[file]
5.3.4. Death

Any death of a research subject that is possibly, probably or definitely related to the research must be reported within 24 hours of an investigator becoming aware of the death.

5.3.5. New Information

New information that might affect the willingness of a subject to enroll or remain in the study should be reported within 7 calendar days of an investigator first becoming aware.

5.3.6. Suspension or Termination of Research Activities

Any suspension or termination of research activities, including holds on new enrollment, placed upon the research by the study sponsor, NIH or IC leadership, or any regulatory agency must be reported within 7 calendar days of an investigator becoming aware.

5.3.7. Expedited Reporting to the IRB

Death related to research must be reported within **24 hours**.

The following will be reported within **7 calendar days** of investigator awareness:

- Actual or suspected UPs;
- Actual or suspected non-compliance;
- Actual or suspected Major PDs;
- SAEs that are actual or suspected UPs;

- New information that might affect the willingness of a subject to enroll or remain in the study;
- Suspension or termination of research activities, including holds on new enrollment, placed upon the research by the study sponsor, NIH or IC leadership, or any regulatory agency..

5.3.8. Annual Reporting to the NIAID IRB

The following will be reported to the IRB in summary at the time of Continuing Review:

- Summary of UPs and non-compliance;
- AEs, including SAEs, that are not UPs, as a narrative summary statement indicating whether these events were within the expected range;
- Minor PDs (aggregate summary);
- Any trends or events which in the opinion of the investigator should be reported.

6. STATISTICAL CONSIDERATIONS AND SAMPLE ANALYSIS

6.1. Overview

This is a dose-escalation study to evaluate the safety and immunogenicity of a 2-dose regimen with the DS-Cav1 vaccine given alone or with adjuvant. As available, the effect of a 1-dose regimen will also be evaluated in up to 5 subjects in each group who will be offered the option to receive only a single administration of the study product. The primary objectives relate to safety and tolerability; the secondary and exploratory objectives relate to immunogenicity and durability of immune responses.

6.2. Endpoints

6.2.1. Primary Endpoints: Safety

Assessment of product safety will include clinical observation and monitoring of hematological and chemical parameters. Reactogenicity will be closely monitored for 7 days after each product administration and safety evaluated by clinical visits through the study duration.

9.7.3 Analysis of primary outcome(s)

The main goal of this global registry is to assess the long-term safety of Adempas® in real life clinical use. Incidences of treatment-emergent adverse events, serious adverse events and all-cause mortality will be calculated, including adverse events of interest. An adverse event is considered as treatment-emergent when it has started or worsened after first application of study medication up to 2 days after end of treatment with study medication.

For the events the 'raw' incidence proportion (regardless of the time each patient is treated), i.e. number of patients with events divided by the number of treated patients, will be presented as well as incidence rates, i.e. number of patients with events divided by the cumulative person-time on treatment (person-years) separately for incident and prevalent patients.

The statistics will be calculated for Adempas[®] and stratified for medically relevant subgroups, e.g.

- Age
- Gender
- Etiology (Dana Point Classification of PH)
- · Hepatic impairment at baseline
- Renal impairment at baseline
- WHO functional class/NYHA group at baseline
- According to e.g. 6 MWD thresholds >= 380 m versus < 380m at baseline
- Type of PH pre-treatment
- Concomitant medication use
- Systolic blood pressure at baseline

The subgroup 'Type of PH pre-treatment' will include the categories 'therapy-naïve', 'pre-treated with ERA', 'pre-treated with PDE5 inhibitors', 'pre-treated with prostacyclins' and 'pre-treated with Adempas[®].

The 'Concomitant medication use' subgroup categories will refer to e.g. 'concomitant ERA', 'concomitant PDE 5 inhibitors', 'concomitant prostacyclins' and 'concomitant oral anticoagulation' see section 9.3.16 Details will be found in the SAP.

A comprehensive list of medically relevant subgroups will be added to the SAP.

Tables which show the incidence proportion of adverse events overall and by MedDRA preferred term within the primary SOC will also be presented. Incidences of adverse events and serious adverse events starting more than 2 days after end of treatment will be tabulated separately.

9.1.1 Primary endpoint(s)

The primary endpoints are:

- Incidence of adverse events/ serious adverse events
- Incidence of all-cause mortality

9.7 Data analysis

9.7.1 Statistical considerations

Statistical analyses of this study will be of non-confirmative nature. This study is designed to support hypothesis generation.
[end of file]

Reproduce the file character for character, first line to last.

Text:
5.3.4. Death

Any death of a research subject that is possibly, probably or definitely related to the research must be reported within 24 hours of an investigator becoming aware of the death.

5.3.5. New Information

New information that might affect the willingness of a subject to enroll or remain in the study should be reported within 7 calendar days of an investigator first becoming aware.

5.3.6. Suspension or Termination of Research Activities

Any suspension or termination of research activities, including holds on new enrollment, placed upon the research by the study sponsor, NIH or IC leadership, or any regulatory agency must be reported within 7 calendar days of an investigator becoming aware.

5.3.7. Expedited Reporting to the IRB

Death related to research must be reported within **24 hours**.

The following will be reported within **7 calendar days** of investigator awareness:

- Actual or suspected UPs;
- Actual or suspected non-compliance;
- Actual or suspected Major PDs;
- SAEs that are actual or suspected UPs;

- New information that might affect the willingness of a subject to enroll or remain in the study;
- Suspension or termination of research activities, including holds on new enrollment, placed upon the research by the study sponsor, NIH or IC leadership, or any regulatory agency..

5.3.8. Annual Reporting to the NIAID IRB

The following will be reported to the IRB in summary at the time of Continuing Review:

- Summary of UPs and non-compliance;
- AEs, including SAEs, that are not UPs, as a narrative summary statement indicating whether these events were within the expected range;
- Minor PDs (aggregate summary);
- Any trends or events which in the opinion of the investigator should be reported.

6. STATISTICAL CONSIDERATIONS AND SAMPLE ANALYSIS

6.1. Overview

This is a dose-escalation study to evaluate the safety and immunogenicity of a 2-dose regimen with the DS-Cav1 vaccine given alone or with adjuvant. As available, the effect of a 1-dose regimen will also be evaluated in up to 5 subjects in each group who will be offered the option to receive only a single administration of the study product. The primary objectives relate to safety and tolerability; the secondary and exploratory objectives relate to immunogenicity and durability of immune responses.

6.2. Endpoints

6.2.1. Primary Endpoints: Safety

Assessment of product safety will include clinical observation and monitoring of hematological and chemical parameters. Reactogenicity will be closely monitored for 7 days after each product administration and safety evaluated by clinical visits through the study duration.

9.7.3 Analysis of primary outcome(s)

The main goal of this global registry is to assess the long-term safety of Adempas® in real life clinical use. Incidences of treatment-emergent adverse events, serious adverse events and all-cause mortality will be calculated, including adverse events of interest. An adverse event is considered as treatment-emergent when it has started or worsened after first application of study medication up to 2 days after end of treatment with study medication.

For the events the 'raw' incidence proportion (regardless of the time each patient is treated), i.e. number of patients with events divided by the number of treated patients, will be presented as well as incidence rates, i.e. number of patients with events divided by the cumulative person-time on treatment (person-years) separately for incident and prevalent patients.

The statistics will be calculated for Adempas[®] and stratified for medically relevant subgroups, e.g.

- Age
- Gender
- Etiology (Dana Point Classification of PH)
- · Hepatic impairment at baseline
- Renal impairment at baseline
- WHO functional class/NYHA group at baseline
- According to e.g. 6 MWD thresholds >= 380 m versus < 380m at baseline
- Type of PH pre-treatment
- Concomitant medication use
- Systolic blood pressure at baseline

The subgroup 'Type of PH pre-treatment' will include the categories 'therapy-naïve', 'pre-treated with ERA', 'pre-treated with PDE5 inhibitors', 'pre-treated with prostacyclins' and 'pre-treated with Adempas[®].

The 'Concomitant medication use' subgroup categories will refer to e.g. 'concomitant ERA', 'concomitant PDE 5 inhibitors', 'concomitant prostacyclins' and 'concomitant oral anticoagulation' see section 9.3.16 Details will be found in the SAP.

A comprehensive list of medically relevant subgroups will be added to the SAP.

Tables which show the incidence proportion of adverse events overall and by MedDRA preferred term within the primary SOC will also be presented. Incidences of adverse events and serious adverse events starting more than 2 days after end of treatment will be tabulated separately.

9.1.1 Primary endpoint(s)

The primary endpoints are:

- Incidence of adverse events/ serious adverse events
- Incidence of all-cause mortality

9.7 Data analysis

9.7.1 Statistical considerations

Statistical analyses of this study will be of non-confirmative nature. This study is designed to support hypothesis generation.